> implementations.


    Can you name one where it isn't?

    All three expressions are optional in Javascript 1.0 (tested in
    Netscape 2.02) and in ECMAScript v1.

    /L
    --
    Lasse Reichstein Nielsen -
    DHTML Death Colors: <URL:http://www.infimum.dk/HTML/rasterTriangleDOM.html>
    'Faith without judgement merely degrades the spirit divine.'
     
    Lasse Reichstein Nielsen, Sep 5, 2004
    #9
  10. J. J. Cale

    Randy Webb Guest

    Thomas 'PointedEars' Lahn wrote:

    > Lasse Reichstein Nielsen wrote:


    <--snip-->

    >
    >>The "0" can also be omitted (all three expressions in a "for"
    >>construct are optional).

    >
    >
    > It cannot be omitted, the expressions are not optional in all
    > implementations.


    Can you quote one that does not allow them to be optional?


    --
    Randy
    comp.lang.javascript FAQ - http://jibbering.com/faq
     
    Randy Webb, Sep 5, 2004
    #10
  11. Lasse Reichstein Nielsen wrote:

    > Thomas 'PointedEars' Lahn <> writes:
    >> It cannot be omitted, the expressions are not optional in all
    >> implementations.

    >
    > Can you name one where it isn't?


    Micro$oft JScript, according to the MSDN Library, which IIRC matches
    reality in IE 6 SP-1 on Win2k SP-4.

    > All three expressions are optional in Javascript 1.0 (tested in
    > Netscape 2.02) and in ECMAScript v1.


    Yes, but non sequitur.


    PointedEars
    --
    Bugzilla: It's not just for people with `e's in their names, anymore!
     
    Thomas 'PointedEars' Lahn, Sep 5, 2004
    #11
  12. J. J. Cale wrote:

    > "Michael Winter" <> wrote in message
    > news:eek:psdjinqrxx13kvk@atlantis...


    Please do not write attribution novels and trim your quotes.
    <http://netmeister.org/news/learn2quote.html>

    >> I don't know what that's supposed to be, but I'm certain it'll cause an
    >> error on most browsers. Perhaps you meant:
    >>
    >> var albumArr = [];
    >>

    > Sorry! It is declared var albumArr=new Array();


    Both statements are equivalent, while the former (array literal) requires
    AFAIK JavaScript 1.3 (supported from Netscape Navigator 4.0 on) and
    compatibles, and later. If standards compliant, the implementation must
    be standards compliant to ECMAScript 3.


    Your Reply-To header still does not comply with Internet/Usenet standards.
    . is not an e-mail address!


    PointedEars
    --
    squared over see squared
     
    Thomas 'PointedEars' Lahn, Sep 5, 2004
    #12
  13. Thomas 'PointedEars' Lahn <> writes:

    > Micro$oft JScript, according to the MSDN Library, which IIRC matches
    > reality in IE 6 SP-1 on Win2k SP-4.


    I don't have SP-1, but in IE 6 SP-2 (version
    "6.0.2900.2180.xpsp_sp2_rtm.040803-2158") on WinXP, this script alerts
    "10" as it should:
    ---
    var x = 4;
    var y = 0;
    for(;;){y+=x--;if (!x) {break;}}
    alert(y);
    ---
    It seems to work as far back as IE 4 (I can't get IE 3 to run scripts)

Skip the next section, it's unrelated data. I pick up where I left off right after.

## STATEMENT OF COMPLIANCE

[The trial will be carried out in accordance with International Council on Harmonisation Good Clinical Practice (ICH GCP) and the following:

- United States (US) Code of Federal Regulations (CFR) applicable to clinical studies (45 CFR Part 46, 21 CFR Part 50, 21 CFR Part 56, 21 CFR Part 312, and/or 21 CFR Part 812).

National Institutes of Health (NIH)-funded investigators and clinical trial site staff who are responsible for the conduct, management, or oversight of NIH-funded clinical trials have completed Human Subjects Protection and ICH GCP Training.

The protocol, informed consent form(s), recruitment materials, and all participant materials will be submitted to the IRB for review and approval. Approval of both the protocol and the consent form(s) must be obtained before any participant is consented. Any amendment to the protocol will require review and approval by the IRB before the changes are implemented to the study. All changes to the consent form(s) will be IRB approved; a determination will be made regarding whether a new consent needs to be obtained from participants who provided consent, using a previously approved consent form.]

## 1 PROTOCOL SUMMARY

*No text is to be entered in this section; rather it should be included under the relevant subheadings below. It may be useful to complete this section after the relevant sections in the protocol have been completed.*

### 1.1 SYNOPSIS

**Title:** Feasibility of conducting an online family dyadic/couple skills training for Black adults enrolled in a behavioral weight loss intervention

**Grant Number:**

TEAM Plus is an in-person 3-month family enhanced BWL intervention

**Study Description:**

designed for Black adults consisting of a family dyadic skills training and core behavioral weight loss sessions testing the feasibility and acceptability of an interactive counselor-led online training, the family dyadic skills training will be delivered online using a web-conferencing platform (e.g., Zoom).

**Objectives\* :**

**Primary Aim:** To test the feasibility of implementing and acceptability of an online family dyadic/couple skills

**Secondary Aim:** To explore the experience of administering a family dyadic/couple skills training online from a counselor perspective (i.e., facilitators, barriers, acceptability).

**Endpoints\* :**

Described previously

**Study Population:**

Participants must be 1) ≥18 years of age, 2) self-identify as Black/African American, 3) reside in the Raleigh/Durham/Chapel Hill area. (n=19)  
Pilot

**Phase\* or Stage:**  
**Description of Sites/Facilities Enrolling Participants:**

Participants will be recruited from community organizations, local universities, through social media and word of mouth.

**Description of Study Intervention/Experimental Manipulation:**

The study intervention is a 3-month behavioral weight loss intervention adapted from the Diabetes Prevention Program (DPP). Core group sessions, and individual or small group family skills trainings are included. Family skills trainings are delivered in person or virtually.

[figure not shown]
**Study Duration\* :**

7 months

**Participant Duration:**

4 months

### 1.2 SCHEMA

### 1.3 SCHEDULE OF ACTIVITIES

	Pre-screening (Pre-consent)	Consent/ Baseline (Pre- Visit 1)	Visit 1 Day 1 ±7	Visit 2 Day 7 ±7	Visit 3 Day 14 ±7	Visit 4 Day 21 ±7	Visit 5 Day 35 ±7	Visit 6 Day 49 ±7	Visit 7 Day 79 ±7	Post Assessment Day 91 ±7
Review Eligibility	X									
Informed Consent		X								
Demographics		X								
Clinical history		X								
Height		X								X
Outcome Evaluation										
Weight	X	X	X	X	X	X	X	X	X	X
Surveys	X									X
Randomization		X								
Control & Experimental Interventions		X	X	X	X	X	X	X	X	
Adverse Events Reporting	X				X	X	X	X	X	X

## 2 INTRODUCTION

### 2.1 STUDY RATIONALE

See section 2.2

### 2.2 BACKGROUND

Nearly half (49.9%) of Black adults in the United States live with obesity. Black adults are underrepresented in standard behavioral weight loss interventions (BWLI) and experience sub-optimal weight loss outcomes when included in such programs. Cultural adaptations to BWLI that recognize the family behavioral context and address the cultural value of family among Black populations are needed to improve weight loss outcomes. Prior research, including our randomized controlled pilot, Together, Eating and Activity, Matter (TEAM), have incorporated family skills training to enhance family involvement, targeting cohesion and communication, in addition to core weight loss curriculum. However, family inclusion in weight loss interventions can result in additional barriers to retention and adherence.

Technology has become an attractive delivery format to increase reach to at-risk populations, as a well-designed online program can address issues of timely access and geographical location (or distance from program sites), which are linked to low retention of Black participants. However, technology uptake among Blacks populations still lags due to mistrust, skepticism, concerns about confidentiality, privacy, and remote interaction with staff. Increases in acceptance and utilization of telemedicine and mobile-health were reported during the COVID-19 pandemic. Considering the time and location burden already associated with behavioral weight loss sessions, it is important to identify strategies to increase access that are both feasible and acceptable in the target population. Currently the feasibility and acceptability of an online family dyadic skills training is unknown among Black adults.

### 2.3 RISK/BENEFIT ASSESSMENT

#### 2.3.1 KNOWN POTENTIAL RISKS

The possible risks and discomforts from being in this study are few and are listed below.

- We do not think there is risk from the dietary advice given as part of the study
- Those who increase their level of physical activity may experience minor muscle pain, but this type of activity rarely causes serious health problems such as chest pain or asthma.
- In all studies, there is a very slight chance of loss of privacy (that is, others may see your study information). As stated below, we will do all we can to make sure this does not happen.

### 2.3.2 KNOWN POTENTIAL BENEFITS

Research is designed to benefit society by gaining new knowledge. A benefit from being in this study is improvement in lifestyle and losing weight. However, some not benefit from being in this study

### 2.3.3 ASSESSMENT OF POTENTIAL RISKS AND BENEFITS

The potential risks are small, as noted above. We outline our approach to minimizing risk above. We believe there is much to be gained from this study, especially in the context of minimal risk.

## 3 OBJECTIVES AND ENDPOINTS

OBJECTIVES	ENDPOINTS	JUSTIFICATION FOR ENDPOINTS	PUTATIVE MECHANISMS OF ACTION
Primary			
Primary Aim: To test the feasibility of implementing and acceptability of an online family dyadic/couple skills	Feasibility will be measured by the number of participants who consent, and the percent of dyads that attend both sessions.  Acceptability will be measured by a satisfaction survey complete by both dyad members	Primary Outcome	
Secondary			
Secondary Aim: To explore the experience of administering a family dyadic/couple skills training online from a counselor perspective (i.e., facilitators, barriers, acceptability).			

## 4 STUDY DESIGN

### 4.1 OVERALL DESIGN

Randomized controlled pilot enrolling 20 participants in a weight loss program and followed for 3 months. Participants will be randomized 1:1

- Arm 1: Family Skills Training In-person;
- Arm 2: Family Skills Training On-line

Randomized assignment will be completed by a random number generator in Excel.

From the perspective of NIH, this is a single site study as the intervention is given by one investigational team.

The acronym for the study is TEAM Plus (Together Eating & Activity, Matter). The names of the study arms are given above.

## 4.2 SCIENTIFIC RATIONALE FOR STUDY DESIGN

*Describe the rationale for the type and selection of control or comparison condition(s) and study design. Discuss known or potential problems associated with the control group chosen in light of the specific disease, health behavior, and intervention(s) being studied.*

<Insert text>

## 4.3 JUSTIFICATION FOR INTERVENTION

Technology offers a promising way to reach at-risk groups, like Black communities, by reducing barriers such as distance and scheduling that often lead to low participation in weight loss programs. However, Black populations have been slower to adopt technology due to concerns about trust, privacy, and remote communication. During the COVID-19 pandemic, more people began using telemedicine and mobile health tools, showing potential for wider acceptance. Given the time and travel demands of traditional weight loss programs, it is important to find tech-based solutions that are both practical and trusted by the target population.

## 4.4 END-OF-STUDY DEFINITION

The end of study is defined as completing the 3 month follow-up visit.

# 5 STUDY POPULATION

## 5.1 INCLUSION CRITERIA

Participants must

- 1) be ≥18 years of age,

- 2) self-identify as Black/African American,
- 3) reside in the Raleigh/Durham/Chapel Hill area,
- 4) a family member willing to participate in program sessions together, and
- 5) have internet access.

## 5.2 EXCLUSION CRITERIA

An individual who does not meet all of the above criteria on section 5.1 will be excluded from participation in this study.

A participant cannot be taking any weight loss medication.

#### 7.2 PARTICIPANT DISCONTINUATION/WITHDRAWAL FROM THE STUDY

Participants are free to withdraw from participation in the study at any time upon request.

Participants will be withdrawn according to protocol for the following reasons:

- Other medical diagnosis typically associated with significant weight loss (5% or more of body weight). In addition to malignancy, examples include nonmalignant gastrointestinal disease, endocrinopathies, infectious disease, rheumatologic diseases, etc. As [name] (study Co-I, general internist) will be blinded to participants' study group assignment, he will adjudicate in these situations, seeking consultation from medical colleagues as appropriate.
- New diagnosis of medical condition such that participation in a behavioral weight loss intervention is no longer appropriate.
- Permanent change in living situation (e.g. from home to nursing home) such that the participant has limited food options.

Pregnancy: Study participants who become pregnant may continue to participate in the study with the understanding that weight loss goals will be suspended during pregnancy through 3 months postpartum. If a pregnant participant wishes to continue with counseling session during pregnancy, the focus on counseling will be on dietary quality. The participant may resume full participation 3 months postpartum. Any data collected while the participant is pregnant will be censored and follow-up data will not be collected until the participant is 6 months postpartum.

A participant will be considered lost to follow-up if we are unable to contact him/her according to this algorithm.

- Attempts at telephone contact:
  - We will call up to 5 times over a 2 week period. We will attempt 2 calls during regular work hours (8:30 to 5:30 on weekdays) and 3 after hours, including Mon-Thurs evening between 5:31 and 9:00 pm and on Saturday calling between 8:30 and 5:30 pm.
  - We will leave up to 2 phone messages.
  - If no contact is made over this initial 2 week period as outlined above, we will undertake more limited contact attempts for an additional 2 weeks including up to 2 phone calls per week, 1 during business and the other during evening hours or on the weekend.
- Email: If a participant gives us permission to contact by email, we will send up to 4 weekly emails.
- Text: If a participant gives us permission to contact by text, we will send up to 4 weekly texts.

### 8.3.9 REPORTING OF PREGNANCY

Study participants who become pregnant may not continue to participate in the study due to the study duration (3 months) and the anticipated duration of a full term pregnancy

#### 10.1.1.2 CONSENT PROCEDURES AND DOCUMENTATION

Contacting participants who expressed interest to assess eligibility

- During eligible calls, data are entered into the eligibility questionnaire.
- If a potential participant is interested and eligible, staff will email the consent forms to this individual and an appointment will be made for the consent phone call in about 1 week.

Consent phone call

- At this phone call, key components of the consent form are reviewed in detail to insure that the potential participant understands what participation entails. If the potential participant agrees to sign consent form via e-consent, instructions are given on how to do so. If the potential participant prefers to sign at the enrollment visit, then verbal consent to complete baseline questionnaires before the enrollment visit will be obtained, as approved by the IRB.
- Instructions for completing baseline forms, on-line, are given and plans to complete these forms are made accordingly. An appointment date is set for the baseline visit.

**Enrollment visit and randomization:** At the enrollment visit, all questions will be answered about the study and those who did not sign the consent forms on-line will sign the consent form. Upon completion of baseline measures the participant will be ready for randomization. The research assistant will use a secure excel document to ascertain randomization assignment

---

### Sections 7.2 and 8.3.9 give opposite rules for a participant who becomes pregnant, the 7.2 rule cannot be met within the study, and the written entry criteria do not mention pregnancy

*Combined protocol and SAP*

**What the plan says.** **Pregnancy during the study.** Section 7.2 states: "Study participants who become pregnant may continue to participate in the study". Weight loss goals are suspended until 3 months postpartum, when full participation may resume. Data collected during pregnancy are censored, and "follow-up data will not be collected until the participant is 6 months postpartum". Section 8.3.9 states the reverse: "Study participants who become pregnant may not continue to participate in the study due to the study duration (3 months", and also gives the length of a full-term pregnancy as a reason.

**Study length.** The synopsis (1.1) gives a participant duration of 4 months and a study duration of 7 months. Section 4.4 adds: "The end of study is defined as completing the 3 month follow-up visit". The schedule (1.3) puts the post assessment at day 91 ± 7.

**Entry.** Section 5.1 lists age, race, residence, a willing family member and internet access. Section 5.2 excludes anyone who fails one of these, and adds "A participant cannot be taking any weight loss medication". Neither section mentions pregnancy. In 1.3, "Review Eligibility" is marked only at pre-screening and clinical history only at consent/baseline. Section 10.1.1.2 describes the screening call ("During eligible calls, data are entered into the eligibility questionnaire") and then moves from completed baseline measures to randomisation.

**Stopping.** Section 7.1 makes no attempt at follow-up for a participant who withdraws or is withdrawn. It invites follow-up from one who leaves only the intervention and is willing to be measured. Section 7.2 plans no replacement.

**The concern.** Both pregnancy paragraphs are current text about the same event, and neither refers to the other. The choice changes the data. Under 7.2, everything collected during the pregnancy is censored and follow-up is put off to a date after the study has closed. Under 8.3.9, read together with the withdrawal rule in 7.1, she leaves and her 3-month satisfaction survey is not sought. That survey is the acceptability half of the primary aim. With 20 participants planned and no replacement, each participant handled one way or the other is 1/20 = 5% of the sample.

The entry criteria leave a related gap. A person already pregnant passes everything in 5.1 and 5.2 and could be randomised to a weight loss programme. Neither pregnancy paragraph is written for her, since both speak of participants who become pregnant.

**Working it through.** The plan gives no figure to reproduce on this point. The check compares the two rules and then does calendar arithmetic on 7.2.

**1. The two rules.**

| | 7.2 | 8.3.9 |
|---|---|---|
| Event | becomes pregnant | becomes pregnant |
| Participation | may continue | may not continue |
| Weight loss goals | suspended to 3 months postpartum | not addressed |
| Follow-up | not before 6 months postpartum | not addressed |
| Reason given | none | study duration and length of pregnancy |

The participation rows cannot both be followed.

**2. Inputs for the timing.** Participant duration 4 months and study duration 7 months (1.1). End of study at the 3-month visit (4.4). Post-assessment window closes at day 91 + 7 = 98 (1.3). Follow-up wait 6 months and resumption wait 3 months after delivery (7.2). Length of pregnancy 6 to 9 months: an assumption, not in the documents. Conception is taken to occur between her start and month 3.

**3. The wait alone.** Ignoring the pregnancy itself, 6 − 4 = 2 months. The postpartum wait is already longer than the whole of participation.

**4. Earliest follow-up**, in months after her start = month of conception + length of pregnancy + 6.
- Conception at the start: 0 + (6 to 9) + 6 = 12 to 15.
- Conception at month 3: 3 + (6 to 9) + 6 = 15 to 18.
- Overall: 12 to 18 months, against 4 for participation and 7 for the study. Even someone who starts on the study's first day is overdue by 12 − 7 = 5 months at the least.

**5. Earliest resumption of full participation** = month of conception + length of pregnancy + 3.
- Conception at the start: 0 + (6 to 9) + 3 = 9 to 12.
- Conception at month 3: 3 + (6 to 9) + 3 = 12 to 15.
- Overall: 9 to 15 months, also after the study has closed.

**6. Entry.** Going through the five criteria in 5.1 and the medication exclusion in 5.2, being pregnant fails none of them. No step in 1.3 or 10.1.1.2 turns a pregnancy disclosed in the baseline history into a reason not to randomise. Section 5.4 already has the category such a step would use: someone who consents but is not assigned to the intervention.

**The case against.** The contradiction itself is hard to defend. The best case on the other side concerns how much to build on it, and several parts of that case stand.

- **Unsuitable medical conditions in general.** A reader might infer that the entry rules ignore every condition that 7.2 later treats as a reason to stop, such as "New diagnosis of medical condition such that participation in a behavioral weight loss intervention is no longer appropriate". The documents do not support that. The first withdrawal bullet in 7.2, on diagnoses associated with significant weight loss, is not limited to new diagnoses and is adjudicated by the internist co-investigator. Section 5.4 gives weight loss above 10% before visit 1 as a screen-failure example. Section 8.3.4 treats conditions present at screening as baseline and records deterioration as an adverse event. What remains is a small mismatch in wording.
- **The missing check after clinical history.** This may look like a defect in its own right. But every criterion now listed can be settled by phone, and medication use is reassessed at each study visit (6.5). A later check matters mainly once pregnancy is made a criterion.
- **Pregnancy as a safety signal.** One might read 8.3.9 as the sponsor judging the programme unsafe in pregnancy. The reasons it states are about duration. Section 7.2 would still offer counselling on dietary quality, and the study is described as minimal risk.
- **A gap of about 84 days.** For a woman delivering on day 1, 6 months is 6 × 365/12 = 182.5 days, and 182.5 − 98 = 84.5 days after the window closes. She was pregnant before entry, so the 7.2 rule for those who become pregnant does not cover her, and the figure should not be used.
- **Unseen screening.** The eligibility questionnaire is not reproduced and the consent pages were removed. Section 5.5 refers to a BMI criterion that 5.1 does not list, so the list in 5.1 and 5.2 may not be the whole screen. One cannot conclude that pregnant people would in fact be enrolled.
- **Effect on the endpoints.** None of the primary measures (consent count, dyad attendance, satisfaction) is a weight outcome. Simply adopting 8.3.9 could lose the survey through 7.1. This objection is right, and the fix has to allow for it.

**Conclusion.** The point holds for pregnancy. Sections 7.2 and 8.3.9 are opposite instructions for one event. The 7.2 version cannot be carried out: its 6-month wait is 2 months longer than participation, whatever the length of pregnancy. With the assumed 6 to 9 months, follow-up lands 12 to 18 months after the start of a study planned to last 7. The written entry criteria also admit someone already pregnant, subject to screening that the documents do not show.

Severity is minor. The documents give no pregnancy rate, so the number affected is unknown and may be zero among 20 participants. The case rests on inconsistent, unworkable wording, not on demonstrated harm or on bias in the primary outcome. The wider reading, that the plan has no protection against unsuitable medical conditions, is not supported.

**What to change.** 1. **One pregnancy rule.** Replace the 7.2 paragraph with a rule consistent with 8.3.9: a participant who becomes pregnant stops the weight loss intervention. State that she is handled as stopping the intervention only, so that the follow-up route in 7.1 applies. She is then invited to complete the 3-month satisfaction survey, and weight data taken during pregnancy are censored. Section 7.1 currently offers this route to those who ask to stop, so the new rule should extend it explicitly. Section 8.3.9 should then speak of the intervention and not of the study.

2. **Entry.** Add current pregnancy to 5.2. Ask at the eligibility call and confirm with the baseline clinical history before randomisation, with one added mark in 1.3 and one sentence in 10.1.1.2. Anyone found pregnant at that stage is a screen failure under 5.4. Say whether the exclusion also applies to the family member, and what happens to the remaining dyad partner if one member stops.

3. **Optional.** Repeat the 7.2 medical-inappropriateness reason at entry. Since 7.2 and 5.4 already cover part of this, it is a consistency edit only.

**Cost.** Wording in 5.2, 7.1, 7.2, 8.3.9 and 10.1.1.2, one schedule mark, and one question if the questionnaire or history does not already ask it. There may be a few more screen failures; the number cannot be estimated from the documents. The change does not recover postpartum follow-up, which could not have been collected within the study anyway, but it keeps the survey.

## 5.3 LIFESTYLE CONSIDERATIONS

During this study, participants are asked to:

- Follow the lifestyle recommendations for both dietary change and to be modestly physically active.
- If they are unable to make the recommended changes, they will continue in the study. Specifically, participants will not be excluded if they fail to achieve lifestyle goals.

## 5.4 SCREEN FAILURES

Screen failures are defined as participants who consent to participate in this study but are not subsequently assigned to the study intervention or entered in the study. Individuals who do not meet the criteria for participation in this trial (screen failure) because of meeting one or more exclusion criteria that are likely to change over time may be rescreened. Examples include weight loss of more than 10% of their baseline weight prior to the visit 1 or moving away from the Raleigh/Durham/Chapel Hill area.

The MSDN library is not a complete reference. There are features that
    are not listed, and listed features that have unlisted exceptions.

    I would be very surprised if there are any Javascript/ECMAScript/JScript-
    implementations that doesn't allow you to omit all three expressions
    of a "for", as that has been the expected behavior of the "for" construct
    in all languages using a "C"-language-like "for" construct.

    /L
    --
    Lasse Reichstein Nielsen -
    DHTML Death Colors: <URL:http://www.infimum.dk/HTML/rasterTriangleDOM.html>
    'Faith without judgement merely degrades the spirit divine.'
     
    Lasse Reichstein Nielsen, Sep 5, 2004
    #13
  14. Lasse Reichstein Nielsen wrote:

    > Thomas 'PointedEars' Lahn <> writes:
    >> Micro$oft JScript, according to the MSDN Library, which IIRC matches
    >> reality in IE 6 SP-1 on Win2k SP-4.

    >
    > I don't have SP-1, but in IE 6 SP-2 (version
    > "6.0.2900.2180.xpsp_sp2_rtm.040803-2158") on WinXP, this script alerts
    > "10" as it should:
    > ---
    > var x = 4;
    > var y = 0;
    > for(;;){y+=x--;if (!x) {break;}}
    > alert(y);
    > ---
    > It seems to work as far back as IE 4 (I can't get IE 3 to run scripts)


    Apparently, my mistake was to omit the trailing ";" in

    for (var x = a.length; x--;)

    Reincluding it, my example code also works in my IE (see above),
    and yours works, of course.

    > The MSDN library is not a complete reference. There are features that
    > are not listed, and listed features that have unlisted exceptions.


    Unfortunately, yes.

    > I would be very surprised if there are any Javascript/ECMAScript/JScript-
    > implementations that doesn't allow you to omit all three expressions
    > of a "for", as that has been the expected behavior of the "for" construct
    > in all languages using a "C"-language-like "for" construct.


    Me too. According to the Client-side JavaScript 1.3 Reference,
    they were already optional in JavaScript 1.0 (1995) and in the
    first edition of ECMAScript (1997).


    PointedEars
    --
    Minds are like parachutes, they only work when open.
     
    Thomas 'PointedEars' Lahn, Sep 12, 2004
    #14